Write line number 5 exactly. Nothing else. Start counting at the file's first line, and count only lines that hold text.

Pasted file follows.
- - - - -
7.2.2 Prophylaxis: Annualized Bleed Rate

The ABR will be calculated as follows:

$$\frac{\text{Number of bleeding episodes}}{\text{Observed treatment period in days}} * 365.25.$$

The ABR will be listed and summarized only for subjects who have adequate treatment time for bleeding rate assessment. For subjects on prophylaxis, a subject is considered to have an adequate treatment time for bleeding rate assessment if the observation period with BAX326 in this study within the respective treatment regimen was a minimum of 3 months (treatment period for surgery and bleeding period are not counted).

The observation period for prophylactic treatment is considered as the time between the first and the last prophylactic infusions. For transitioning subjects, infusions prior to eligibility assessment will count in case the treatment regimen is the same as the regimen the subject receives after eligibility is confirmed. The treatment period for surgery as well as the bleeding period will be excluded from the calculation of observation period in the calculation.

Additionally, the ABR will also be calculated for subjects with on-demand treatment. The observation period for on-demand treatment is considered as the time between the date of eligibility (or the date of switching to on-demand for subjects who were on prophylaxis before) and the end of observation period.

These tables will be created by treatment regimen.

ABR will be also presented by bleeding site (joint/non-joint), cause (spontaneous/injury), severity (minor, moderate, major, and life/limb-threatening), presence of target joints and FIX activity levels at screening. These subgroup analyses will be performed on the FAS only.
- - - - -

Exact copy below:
The observation period for prophylactic treatment is considered as the time between the first and the last prophylactic infusions. For transitioning subjects, infusions prior to eligibility assessment will count in case the treatment regimen is the same as the regimen the subject receives after eligibility is confirmed. The treatment period for surgery as well as the bleeding period will be excluded from the calculation of observation period in the calculation.